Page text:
Back in the Dark Ages 40 years ago when I graduated from high school, if you wanted to call someone you had to use Pacific Bell or one of its Ma Bell siblings unless you were served by a smaller phone company such as Contel or a local independent.
If you were away from your home or place of work and needed to call someone you had to hunt down a pay phone and feed it with a pocket full of change.
The Motorola Pageboy had just come out as a pager for the masses. It was so primitive it displayed no messages nor did it store them. It simply alerted you that you had a message on your telephone answering machine that relied on small cassette tapes to dutifully record voices.
Cassette music tapes were starting to put the squeeze on 8-track stereo tapes.
The Sony Walkman that started the personal stereo revolution was still five years away from being introduced. The best way to listen to tunes away from home or your car was using a thing called a transistor radio.
Super 8mm was all the rage in home move cameras.
Polaroid photography was in full swing with the affordable “$19.95 Swinger” that gave you an “instant photo” a minute after talking it complete with a smelly gel you had to smear over the film. Most everyone was into instamatic cameras where you didn’t have to mess much with the film. All you have to do was drop a plastic cartridge in, advance it a few times, shoot, and then drop it off at the nearest drug store.
Pocket-sized calculators were widely available but they could do little more than add, subtract, multiple, divide, and do percentages. If you wanted more complicated functions you still had to learn to use devices such s a slide rule.
Junk mail was still old school brought to you by the Postal Service six days a week.
Everyone wore watches but few had alarm functions.
There were no handheld video games. If you wanted to find out what the temperature was you’d have to look around for a thermometer. And if you wanted to carry a calendar with you, stationary stores provided them in pocketbook form complete with the revolutionary ability to write short notes to yourself.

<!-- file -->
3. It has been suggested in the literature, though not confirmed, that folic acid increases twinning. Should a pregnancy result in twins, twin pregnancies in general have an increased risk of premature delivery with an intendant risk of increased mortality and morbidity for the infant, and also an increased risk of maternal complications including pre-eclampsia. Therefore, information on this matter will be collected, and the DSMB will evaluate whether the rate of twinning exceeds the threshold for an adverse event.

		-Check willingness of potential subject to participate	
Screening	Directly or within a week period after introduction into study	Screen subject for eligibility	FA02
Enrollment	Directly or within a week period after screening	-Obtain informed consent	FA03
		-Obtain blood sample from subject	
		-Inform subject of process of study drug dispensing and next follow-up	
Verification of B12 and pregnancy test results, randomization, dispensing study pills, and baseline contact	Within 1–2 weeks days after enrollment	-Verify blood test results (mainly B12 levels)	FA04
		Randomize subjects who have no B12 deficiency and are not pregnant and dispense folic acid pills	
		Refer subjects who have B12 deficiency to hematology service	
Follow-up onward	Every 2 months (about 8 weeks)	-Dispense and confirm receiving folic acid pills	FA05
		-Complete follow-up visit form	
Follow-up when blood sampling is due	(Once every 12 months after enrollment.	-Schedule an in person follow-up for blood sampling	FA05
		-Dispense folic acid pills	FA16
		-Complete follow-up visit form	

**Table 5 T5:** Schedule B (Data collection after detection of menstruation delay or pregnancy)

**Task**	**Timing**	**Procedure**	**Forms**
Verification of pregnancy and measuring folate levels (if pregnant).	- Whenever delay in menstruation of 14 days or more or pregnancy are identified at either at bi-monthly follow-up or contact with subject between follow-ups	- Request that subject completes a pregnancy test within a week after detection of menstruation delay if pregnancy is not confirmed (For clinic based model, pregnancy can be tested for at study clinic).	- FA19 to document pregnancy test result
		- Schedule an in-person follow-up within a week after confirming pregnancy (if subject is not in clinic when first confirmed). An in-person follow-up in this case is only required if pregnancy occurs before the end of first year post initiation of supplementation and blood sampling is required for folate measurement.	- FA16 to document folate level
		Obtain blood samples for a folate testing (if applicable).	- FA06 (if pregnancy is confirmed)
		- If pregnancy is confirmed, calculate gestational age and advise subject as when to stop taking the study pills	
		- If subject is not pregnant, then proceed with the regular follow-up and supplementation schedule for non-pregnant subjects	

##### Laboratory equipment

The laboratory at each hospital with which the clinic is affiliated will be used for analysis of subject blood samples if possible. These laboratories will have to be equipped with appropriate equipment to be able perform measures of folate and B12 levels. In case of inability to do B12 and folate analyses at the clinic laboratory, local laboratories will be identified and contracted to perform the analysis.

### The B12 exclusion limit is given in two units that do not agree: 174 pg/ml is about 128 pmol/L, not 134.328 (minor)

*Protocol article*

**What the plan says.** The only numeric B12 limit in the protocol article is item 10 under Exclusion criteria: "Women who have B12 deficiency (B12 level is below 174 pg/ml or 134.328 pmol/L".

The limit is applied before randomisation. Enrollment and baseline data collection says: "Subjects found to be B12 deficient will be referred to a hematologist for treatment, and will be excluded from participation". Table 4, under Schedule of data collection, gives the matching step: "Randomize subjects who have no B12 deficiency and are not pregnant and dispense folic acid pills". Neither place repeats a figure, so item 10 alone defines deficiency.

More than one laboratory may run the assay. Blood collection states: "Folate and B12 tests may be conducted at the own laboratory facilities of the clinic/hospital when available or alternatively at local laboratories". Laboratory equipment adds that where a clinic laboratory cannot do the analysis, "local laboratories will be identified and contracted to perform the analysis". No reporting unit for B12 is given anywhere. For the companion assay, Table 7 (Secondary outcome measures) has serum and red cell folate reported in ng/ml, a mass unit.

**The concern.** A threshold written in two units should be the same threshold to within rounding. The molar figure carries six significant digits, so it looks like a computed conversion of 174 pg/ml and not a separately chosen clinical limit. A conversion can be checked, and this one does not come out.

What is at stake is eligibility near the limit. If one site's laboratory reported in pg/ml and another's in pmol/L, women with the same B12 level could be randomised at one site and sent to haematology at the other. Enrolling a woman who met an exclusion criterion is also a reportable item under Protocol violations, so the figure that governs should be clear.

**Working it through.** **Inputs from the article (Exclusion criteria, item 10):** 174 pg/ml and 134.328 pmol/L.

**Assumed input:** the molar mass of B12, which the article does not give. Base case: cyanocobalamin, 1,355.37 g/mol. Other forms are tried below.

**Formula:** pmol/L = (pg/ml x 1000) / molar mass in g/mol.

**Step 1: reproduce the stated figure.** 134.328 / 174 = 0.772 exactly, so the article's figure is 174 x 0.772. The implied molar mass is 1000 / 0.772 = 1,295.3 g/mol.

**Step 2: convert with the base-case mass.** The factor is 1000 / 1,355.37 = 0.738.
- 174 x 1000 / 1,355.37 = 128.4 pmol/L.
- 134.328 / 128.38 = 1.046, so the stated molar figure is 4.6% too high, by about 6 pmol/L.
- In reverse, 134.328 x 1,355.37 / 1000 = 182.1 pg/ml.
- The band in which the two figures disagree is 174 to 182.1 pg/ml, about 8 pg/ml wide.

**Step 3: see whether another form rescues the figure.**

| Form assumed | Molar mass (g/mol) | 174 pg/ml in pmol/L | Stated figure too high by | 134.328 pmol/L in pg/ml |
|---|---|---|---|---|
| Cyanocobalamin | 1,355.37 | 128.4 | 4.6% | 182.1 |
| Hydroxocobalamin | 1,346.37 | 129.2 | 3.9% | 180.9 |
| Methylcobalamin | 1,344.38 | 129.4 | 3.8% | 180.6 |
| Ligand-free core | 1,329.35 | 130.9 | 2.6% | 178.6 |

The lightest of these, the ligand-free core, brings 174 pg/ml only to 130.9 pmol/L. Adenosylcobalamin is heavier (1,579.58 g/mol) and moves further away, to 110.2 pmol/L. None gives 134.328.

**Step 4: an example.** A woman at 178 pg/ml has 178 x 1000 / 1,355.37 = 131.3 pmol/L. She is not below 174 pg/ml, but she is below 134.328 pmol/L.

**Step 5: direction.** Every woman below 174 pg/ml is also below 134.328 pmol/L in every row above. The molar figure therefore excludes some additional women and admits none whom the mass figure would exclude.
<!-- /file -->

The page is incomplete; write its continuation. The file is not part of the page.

Maps were made of paper and never could be refolded right.
The latest stock information required you to purchase an afternoon newspaper.
If you wanted to use plastic to make a purchase it required a merchant to run it through a manual credit card reader to imprint your information on carbon copies. The copy you received was often not legible and smeared.
The first mass produced and affordable “laptop” was simply a word processor — the Tandy 80 — and was four years away. You did not purchase it at Best Buy or had it delivered via United Parcel Service. You bought what then passed as a portable computer at Radio Shack. To send copy using the device many nicknamed “The Trash 80” you had to use acoustical couplers to connect your phone’s mouthpiece and earpiece to while keeping your fingers crossed that it would connect.
You could drop kick a Tandy 80 and it would still function.
Drop kick an iPhone6 and you can kiss $700 good-bye.
That’s about the only drawback to 2014 technology.
The ENIAC — the first general computer that was completed for the military in 1946 — had a cost in today’s dollars of $6 million. The iPhone6 smokes the ENIAC in speed and functions. It’s like comparing crawling to the speed of light.
We no longer need phones or carry a pocket full of coins to stay in contact with people, thermometers, cameras either still or motion, transistors or Walkmans, answering machines, credit cards, watches, nor the Post Office to receive junk mail.
It is amazing to realize how far technology has taken us in 40 years. Today one device replaces dozens of others we used in the 1970s. And if you don’t think it’s cheaper, take a trip back down memory lane. Remember long distance bills, photo processing costs, the price of a good watch, all the coins you dropped in phone booths, the cost of maps, and the money you invested in either 8-track or cassette tapes?
Few of us every imagined the day we’d be walking around with a small, powerful computer that can remotely turn down our thermostat at home, order clothing to be delivered, and watch TV all while sitting almost anywhere we want whether it is under a tree, on a bus, or walking down the street in Reno.
Those graduating high school now never knew a world without cellphones or personal computers.
It boggles the mind to think how they will look back in 2054 and view how antiquated the iPhone 6 is.
This column is the opinion of executive editor, Dennis Wyatt, and does not necessarily represent the opinion of The Bulletin or Morris Newspaper Corp. of CA. He can be contacted at email@example.com or 209.249.3519.